Giant Aircraft: Manufacturing An Airbus A350

The Airbus A350 is fantastic for many reasons. That’s the lavish new cabins and the enormous televisions. The spacious interior and numerous small details were designed and added especially for you. The A350 is the most economical and quietest long-haul aircraft ever produced, but there are several less obvious innovations that are equally impressive.

70% of the airframe of the A350 is composed of contemporary materials, including 53% composites that are both lighter and more resilient than materials used in earlier aircraft designs. Carbon fibers are woven together with plastic resin to form CFRP, or carbon-fibre reinforced plastic, which is used by Airbus. It is more corrosion-resistant than both, stronger than iron, and lighter than aluminum.

While the door surrounds, landing gear, engine pylons, and high load frames are all constructed of titanium, the wings, center wing box and keel beam, tail cone, skin panel, frames, and doors are all built of CFRP. Overall, this produces a light, fuel-efficient aircraft that is easier to maintain and less prone to corrosion and wear. The wings are the largest single carbon composite airplane component, measuring 32 meters long and 6 meters wide. They are built in Broughton, Wales.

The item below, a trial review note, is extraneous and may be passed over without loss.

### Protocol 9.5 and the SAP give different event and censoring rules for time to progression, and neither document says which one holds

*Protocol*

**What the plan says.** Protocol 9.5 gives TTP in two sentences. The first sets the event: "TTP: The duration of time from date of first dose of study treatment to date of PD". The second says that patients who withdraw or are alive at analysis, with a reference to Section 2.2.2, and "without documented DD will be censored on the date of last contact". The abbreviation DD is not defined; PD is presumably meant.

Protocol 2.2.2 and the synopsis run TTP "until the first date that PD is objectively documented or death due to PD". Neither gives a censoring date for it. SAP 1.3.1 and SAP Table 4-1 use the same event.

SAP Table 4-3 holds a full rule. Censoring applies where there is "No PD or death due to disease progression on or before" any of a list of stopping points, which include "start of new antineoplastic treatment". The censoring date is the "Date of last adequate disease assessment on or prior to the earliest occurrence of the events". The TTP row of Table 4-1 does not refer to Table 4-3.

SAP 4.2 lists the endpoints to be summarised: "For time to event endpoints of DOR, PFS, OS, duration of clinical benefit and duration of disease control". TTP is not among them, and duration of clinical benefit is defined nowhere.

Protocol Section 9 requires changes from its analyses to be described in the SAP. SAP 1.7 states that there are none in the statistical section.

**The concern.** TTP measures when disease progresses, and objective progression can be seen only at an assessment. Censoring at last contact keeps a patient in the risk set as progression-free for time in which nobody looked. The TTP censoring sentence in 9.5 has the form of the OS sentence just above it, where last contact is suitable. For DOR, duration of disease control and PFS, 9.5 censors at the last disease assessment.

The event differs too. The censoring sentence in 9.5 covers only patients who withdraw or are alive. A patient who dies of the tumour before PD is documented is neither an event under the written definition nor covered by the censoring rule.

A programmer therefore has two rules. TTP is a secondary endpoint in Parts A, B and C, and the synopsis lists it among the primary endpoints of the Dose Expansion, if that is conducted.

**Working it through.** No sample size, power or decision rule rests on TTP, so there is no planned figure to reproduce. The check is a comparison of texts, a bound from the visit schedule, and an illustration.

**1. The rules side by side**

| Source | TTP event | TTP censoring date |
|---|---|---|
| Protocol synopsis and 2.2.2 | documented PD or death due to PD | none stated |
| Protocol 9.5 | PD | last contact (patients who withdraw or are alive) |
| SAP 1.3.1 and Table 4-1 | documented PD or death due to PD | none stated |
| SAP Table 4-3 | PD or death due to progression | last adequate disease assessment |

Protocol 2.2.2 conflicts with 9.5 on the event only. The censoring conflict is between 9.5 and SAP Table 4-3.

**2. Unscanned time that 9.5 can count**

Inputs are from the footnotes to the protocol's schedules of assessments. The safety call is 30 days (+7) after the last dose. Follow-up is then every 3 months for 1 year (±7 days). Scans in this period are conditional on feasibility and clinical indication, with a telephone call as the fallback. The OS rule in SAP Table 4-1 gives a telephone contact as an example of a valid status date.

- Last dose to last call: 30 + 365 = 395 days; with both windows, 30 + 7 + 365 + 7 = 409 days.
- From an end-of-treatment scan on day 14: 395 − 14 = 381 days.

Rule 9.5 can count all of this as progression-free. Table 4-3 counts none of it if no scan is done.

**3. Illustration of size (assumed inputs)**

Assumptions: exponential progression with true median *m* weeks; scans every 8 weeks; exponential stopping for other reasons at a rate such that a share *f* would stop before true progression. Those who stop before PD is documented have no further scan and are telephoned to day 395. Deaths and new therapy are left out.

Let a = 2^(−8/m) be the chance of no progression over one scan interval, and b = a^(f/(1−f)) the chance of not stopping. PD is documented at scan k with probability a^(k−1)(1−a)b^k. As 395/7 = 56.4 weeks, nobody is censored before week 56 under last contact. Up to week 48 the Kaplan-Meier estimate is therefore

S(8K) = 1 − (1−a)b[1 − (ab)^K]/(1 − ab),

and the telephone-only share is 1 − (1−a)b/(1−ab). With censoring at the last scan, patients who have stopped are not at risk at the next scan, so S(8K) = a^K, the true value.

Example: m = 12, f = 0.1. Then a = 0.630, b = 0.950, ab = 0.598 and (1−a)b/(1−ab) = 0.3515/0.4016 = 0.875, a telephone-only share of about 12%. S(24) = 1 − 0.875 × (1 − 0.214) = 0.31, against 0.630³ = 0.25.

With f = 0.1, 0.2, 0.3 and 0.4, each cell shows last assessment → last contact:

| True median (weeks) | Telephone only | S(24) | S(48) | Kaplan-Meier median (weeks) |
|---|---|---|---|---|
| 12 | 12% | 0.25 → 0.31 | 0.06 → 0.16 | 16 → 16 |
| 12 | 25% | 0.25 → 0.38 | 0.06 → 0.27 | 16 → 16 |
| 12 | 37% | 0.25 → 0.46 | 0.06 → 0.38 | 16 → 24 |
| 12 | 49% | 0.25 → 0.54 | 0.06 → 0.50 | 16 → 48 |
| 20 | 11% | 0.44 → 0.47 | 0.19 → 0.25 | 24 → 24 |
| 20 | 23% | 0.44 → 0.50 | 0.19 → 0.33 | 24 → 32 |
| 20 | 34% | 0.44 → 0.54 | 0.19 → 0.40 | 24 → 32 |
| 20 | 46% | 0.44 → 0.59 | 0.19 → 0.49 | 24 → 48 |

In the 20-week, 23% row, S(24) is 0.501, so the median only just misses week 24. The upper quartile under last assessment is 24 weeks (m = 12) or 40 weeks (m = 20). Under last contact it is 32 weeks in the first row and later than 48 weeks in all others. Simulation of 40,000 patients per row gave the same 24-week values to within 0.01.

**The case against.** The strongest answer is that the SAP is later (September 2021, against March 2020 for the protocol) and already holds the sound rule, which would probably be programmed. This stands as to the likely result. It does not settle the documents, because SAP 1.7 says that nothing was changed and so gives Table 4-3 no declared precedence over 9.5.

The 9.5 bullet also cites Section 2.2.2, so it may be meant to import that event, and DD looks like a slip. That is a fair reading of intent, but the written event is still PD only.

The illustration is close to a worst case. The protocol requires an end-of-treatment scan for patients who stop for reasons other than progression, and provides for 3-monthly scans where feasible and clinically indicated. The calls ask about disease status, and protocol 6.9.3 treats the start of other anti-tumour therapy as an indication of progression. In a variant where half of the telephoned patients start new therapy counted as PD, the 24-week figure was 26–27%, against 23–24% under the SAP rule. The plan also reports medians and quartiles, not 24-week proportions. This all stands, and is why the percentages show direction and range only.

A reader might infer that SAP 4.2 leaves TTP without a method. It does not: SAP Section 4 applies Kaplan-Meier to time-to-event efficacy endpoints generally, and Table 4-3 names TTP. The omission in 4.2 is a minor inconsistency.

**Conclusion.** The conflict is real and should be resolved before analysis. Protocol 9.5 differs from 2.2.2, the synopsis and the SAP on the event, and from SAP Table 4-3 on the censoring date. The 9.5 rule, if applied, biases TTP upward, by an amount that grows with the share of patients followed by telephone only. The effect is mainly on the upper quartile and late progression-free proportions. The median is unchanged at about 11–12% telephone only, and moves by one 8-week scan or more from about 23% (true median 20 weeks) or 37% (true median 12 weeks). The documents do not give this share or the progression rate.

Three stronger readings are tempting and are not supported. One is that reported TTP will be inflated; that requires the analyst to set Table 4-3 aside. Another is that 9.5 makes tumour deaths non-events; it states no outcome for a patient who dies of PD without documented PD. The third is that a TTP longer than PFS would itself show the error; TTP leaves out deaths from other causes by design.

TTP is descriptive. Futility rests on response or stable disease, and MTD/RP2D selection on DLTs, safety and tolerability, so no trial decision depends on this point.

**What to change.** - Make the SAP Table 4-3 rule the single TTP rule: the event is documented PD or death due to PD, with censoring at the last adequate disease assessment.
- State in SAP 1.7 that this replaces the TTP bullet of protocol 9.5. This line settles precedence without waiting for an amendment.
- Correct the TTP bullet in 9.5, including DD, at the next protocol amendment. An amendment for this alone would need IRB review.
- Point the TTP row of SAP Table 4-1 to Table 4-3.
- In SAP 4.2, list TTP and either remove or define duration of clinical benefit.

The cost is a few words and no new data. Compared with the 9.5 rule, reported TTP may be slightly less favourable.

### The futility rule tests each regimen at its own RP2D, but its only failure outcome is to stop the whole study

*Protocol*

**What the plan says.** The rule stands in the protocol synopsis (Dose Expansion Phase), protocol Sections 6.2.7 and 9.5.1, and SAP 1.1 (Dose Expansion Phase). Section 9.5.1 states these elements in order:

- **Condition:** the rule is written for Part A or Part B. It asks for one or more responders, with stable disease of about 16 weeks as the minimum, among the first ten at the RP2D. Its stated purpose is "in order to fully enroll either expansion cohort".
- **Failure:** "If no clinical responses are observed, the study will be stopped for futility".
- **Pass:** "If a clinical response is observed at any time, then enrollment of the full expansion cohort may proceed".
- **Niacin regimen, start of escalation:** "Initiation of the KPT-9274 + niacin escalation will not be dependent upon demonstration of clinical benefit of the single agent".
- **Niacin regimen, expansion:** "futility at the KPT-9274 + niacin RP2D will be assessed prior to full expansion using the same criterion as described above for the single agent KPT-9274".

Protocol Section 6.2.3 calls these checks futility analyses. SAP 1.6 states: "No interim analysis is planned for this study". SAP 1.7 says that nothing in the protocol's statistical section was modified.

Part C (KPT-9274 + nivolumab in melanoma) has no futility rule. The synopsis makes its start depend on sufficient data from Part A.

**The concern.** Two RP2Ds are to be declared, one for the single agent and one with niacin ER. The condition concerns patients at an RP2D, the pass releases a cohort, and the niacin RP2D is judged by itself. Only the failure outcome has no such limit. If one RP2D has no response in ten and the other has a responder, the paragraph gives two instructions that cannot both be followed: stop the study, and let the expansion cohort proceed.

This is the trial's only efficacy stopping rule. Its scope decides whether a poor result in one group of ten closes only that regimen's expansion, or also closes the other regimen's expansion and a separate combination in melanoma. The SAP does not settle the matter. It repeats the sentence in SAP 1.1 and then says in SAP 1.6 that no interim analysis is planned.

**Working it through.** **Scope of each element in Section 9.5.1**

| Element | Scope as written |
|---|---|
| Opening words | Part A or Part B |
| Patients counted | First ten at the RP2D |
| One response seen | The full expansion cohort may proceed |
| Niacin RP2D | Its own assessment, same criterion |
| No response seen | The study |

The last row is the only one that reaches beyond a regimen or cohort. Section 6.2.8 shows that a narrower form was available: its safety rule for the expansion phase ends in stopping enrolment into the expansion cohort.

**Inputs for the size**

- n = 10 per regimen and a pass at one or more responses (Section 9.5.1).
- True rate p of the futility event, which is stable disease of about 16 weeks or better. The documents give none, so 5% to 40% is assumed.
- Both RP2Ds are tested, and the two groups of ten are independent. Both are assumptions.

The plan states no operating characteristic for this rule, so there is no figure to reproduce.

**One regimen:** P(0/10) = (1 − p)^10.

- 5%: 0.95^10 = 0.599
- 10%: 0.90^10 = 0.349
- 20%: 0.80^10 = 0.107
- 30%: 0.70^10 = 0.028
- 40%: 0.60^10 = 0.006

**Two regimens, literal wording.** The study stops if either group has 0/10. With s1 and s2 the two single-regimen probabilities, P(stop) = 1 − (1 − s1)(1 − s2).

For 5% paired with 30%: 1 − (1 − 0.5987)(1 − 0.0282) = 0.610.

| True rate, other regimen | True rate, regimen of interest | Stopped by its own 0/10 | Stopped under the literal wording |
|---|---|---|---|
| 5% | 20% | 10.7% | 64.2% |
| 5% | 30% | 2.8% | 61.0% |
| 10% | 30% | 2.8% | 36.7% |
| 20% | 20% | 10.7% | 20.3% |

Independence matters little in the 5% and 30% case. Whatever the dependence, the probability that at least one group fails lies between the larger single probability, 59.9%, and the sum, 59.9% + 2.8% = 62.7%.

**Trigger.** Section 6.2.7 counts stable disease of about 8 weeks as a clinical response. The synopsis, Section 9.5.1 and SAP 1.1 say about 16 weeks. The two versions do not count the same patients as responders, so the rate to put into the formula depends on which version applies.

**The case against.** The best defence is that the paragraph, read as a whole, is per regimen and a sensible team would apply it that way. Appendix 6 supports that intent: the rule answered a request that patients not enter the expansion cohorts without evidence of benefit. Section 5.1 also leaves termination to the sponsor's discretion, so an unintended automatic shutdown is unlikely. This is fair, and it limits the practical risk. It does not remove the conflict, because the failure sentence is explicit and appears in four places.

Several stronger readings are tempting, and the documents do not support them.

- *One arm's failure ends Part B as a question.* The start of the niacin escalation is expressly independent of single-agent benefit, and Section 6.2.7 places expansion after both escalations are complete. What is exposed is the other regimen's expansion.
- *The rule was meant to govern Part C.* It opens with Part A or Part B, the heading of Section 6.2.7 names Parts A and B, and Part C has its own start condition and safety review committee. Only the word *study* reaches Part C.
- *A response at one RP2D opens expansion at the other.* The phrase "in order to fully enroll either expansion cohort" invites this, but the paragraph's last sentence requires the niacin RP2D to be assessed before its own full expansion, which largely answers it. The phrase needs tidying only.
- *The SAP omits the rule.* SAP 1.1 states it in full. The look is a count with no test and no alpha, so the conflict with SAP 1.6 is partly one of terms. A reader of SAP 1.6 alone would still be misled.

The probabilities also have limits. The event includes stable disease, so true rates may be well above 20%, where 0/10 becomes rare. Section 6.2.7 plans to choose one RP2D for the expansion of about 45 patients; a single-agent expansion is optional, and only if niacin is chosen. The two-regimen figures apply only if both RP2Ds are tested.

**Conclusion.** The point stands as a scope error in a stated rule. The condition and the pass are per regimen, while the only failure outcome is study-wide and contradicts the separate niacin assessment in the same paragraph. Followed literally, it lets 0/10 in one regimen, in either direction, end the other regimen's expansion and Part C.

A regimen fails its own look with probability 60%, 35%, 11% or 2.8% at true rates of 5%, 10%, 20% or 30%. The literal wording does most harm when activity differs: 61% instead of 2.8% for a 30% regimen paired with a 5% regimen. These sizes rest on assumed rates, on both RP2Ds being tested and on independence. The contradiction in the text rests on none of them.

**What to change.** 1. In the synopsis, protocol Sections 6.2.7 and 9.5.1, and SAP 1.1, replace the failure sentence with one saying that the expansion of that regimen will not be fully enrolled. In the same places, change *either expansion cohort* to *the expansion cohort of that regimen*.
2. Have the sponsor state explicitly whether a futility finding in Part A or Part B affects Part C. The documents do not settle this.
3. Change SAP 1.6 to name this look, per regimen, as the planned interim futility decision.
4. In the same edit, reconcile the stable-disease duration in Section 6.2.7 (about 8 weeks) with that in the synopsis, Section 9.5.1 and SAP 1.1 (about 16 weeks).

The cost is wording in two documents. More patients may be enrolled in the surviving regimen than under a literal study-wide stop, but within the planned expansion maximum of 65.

Another wonderful aspect of this engine is that during takeoff, each engine can suction up to 1.3 tonnes of air per second, which is almost as much air as a squash court. The engine’s turbine blades rotate at 12,500 rpm, reaching 1,200 mph at their tips, and exerting a force of nine London buses per blade.

Now let’s discover the process of manufacturing an Airbus A350 in the video below:

Source: Free Documentary

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